COLUMBIA — For many, the level of violence that ended with the deaths of Karen Kahler and her two teenage daughters Saturday in Burlingame, Kan., is hard to comprehend. It leaves a series of seemingly unanswerable questions.
But the job of psychologists who study criminal behavior is to try to make sense of the senseless. Their research has shown that while each case is unique, there are certain common elements that help shed light on crimes of this magnitude.
Provides emotional support, legal and judicial information and help with restitution for crime victims and their families as they participate in the criminal justice system
- National Domestic
Violence Hotline, 800-799-7233
Offers education, support and referrals regarding domestic violence
Provides comprehensive relationship and sexual violence education and resources, in collaboration with the MU Women’s Center at N-214 Memorial Union
- The Shelter, 875-1370; 800-548-2480
Provides emergency shelter; a 24-hour crisis hotline; crisis intervention; counseling; support groups; domestic violence and sexual assault education; personal, court and hospital advocacy; case management; children’s services to domestic violence or sexual assault victims
Physical location kept confidential
Mailing address: PO Box 1367, Columbia, MO 65205
- MU Women’s Center, 882-6621
Offers rape education and counseling referrals for MU students
N-214 Memorial Union
This type of research could be related to the allegations against James Kraig Kahler, who was charged Monday with first-degree murder in the deaths of his wife and two daughters.
Men are the most common perpetrators in crimes involving the murder of family members. Psychologists say men are not necessarily more aggressive in domestic relationships, but their aggression tends to be more damaging and lethal.
Of all women who are murdered, 30 percent are killed by their spouses, said Denis McCarthy, an associate professor at MU who studies law and psychology.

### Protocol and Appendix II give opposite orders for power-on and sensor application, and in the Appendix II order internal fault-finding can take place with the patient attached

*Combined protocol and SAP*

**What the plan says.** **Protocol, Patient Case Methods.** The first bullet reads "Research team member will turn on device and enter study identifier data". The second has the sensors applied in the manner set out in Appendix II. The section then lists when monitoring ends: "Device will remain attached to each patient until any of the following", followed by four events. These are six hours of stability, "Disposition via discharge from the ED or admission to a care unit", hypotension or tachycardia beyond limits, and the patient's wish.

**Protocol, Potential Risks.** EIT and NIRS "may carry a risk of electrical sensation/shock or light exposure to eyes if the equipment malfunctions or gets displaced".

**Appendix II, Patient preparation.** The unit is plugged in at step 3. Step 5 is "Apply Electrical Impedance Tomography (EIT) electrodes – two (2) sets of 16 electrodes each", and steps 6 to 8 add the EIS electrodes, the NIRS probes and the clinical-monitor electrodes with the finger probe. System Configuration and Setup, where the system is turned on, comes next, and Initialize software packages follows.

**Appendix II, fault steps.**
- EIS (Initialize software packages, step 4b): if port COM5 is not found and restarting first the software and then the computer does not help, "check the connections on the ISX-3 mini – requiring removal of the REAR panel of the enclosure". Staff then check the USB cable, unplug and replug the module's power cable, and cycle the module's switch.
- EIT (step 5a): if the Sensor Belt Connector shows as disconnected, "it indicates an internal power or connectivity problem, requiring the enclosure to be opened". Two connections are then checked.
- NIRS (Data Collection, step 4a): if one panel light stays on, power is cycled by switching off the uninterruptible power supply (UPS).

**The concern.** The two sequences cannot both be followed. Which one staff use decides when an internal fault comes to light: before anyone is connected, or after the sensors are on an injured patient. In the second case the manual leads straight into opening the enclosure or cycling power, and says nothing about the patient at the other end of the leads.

Psychologists say, however, that men tend to commit suicide after killing family members, making Kahler’s case — if the allegations are true — unusual. Kansas authorities said that after the shootings, Kahler was spotted fleeing by a Shawnee County sheriff's deputy. He was arrested after a 12-hour manhunt.
A common misconception is that people who commit these types of crimes are insane and have a history of violence. In fact, the opposite is sometimes the case.
“Rarely are these people psychotic,” said Longin T. Kucharski, chair of the department of psychology at John Jay College of Criminal Justice. “They are angry and resentful and start to see the world in a hopeless way.”
So what can lead a person who has raised a family and achieved professional success to allegedly kill members of his own family?
Often just one or two traumatic events can trigger a chain reaction that may eventually end in violence, psychologists say.
“Generally, the people who commit these types of crimes are individuals who, as a result of acute situations and extreme losses, spiral down and become very depressed,” Kucharski said.
Those acute situations can include the loss of a job and marital troubles — both of which Kahler recently experienced. The resulting public shame and embarrassment is one of the most common motives for murder, McCarthy said.
As the depressed person looks for someone to blame for his troubles, his focus often shifts to family members. The holiday season can then become a flash point because it reminds people of the extent of their loss, Kucharski said.